Chinese Science Bulletin, Volume 64 , Issue 2 : 145-152(2019) https://doi.org/10.1360/N972018-00770

Alkali stability of anion exchange membrane

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  • ReceivedJul 31, 2018
  • AcceptedOct 26, 2018
  • PublishedDec 21, 2018


Anion exchange membrane fuel cells (AEMFCs) are attractive alternatives to proton exchange membrane fuel cells due to using non-noble metal catalysts and faster cathode reaction kinetics. Anion exchange membranes (AEMs) are one of the key materials composed of AEMFCs. The hydroxide conductivity of AEMs has been able to meet operating requirements of fuel cells. Although the hydroxide conductivity is no longer a problem, the stability of AEMs is still a notable challenge. This work mainly introduces the development of alkaline stability of AEMs.

AEMs mainly consist of functional groups, side chains and polymer backbones. The degradation of functional groups causes by attacking of hydroxide ion through Hofmann elimination, nucleophilic substitution and ylide-intermediate degradation pathways. Numerous functional groups have been developed in order to improve the alkaline stability of AEMs. The introductions of appropriate electron donors and steric shielding are effective ways to weaken the attack of hydroxide ion. Developing new functional groups is a very important way. In addition, the development of novel stable groups is an important way for long-lived AEMs. For example, hetero-cycloaliphatic quaternary ammonium cations (QAs) are proved to be especially stable in both model compound studies and even AEM studies.

The most commonly studied AEMs were synthesized by chloromethylation/bromination of the aromatic backbones, followed by a Menshutkin reaction to introduce QAs. Benzylic groups, electron-withdrawing groups, are prone to degrade by nucleophilic substitution on the benzylic carbon/α-carbon, Hofmann elimination and N-ylide intermediate formation in the presence of hydroxide ion. Therefore, the tethering linkage between the polymer backbone and functional groups is quite important. Recent studies have mainly introduced long side chains between functional groups and polymer backbones, leaving functional groups away from the benzene ring of the polymer backbone. The all-alkyl, amine- and ether-containing branched-chain structures are proved to be stable.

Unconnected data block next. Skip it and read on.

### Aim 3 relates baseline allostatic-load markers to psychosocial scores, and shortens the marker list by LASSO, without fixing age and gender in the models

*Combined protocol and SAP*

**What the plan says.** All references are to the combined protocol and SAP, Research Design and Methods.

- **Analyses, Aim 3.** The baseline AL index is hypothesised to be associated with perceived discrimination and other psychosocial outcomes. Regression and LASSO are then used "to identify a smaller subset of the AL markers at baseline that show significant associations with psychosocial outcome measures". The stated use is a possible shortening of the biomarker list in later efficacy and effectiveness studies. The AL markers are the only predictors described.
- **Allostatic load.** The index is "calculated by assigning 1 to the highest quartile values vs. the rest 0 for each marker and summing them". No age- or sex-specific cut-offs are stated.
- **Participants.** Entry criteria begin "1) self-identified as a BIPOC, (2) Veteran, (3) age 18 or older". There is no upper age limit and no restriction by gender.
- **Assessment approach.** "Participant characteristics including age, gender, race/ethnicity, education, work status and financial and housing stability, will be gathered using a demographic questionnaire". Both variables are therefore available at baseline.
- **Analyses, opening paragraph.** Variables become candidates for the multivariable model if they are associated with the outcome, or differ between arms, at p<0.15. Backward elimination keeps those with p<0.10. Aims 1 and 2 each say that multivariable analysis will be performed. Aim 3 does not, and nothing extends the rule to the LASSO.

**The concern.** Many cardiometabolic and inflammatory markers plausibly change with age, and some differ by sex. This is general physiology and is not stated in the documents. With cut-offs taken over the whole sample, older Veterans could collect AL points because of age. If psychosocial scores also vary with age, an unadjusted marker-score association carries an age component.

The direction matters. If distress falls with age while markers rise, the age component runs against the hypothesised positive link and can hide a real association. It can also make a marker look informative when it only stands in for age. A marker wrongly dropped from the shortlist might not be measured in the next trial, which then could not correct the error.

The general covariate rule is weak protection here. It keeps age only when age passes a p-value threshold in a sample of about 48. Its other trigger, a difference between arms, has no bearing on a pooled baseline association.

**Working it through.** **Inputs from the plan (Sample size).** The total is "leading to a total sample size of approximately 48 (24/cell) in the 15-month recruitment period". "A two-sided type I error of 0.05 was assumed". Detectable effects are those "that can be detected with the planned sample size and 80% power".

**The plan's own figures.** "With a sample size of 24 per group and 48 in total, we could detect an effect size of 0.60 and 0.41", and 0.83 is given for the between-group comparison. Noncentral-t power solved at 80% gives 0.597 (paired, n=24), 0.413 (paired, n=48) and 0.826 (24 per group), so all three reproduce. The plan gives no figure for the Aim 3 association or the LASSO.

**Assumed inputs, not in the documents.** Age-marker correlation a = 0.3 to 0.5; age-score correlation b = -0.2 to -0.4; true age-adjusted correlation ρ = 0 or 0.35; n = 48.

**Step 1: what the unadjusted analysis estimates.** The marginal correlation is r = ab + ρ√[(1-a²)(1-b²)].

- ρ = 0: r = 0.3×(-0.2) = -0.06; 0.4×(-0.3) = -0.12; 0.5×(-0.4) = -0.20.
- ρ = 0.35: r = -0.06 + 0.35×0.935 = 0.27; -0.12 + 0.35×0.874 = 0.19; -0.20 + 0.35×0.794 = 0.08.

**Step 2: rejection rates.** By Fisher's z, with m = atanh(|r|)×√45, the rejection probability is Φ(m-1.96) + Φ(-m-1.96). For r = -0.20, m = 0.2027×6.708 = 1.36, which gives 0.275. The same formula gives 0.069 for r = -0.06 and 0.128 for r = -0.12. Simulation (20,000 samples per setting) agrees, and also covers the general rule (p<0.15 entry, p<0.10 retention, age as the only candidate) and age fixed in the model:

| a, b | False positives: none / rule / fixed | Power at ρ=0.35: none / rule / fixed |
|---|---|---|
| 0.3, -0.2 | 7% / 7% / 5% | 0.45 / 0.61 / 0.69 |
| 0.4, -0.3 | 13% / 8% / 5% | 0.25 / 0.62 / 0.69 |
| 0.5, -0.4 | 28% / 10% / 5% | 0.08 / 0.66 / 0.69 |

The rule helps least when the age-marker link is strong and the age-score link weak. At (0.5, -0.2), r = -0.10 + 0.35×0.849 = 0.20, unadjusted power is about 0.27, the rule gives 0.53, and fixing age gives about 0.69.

Poly(arylene ether)s have been extensively studied in AEMs due to the advantages of good thermal stability, high mechanical property and easy modification. Frequently employed polyaromatic electrolytes are quaternized poly(aryl ether sulfone)s, which are prepared via the nucleophilic polycondensation reaction. The introduction of functional groups leads to degrade of these main chains containing aryl ether bonds, which are unable to avoid in the polycondensation reaction. It is necessary that main chains are devoid of aryl ether bonds so as to develop AEMs with excellent alkaline stability. Diels-Alder reaction, coupling reaction and acid-catalyzed Friedel-Craft polycondensation are effective methods for synthesizing aromatic backbones devoid of aryl ether bonds. In addition, aliphatic backbones, such as poly(ethylene-co-tetrafluoroethylene), are proved to have good stability in alkaline conditions, so its modification for AEMs has also become an important research direction.

At present, the alkaline stability of AEMs has made great progress. Three major aspects have been studied in an effort to develop stable AEMs: (1) screening stable functional groups such as five- or six-membered cyclic amines, substituted imidazoles; (2) developing effective linkages between functional groups and polymer backbones; (3) designing aryl ether-free aromatic backbones and stable aliphatic backbones. The designed AEMs can remain for hundreds of hours without degradation in alkaline solution, which is a significant advancement in increasing alkaline stability of AEMs.

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  • Figure 1

    Functional groups for anion exchange membranes. (1) Quaternary ammonium; (2) DABCO based ammonium; (3) imidazolium; (4) benzimidazolium; (5) guanidium; (6) hexamethylenetetrammonium; (7) pyridinium; (8) pyrrolidinium; (9) permethyl cobaltocenium; (10) piperidinium; (11) morpholinium; (12) piperazinium; (13) quinuclidium; (14) azepanium; (15) 6-azonia-spiro[5.5]undecane based ammonium; (16) methoxy- substituted triarylsulfonium; (17) tris(2,4,6-trimethoxyphenyl) phosphonium; (18) bis(terpyridine)ruthenium(II)

  • Figure 2

    Chemical structures of branched AEMs

  • Figure 3

    Chemical structures of aryl ether-free polymer based AEMs

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